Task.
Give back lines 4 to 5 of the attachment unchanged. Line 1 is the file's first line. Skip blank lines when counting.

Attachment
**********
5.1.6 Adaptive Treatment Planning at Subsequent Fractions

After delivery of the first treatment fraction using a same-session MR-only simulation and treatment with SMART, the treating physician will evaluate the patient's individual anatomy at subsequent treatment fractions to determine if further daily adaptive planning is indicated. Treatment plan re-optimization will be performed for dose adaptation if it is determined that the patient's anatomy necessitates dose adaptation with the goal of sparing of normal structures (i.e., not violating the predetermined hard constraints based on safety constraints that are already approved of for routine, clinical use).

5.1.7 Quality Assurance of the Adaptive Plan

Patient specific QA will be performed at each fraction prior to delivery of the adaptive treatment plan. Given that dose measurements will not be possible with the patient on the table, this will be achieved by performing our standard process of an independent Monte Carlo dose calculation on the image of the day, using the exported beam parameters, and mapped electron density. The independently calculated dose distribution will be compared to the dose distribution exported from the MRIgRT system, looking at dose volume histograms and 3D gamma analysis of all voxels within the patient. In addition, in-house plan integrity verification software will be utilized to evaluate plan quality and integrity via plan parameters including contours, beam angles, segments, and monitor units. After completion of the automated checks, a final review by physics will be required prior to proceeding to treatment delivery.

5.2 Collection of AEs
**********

Patient specific QA will be performed at each fraction prior to delivery of the adaptive treatment plan. Given that dose measurements will not be possible with the patient on the table, this will be achieved by performing our standard process of an independent Monte Carlo dose calculation on the image of the day, using the exported beam parameters, and mapped electron density. The independently calculated dose distribution will be compared to the dose distribution exported from the MRIgRT system, looking at dose volume histograms and 3D gamma analysis of all voxels within the patient. In addition, in-house plan integrity verification software will be utilized to evaluate plan quality and integrity via plan parameters including contours, beam angles, segments, and monitor units. After completion of the automated checks, a final review by physics will be required prior to proceeding to treatment delivery.

5.2 Collection of AEs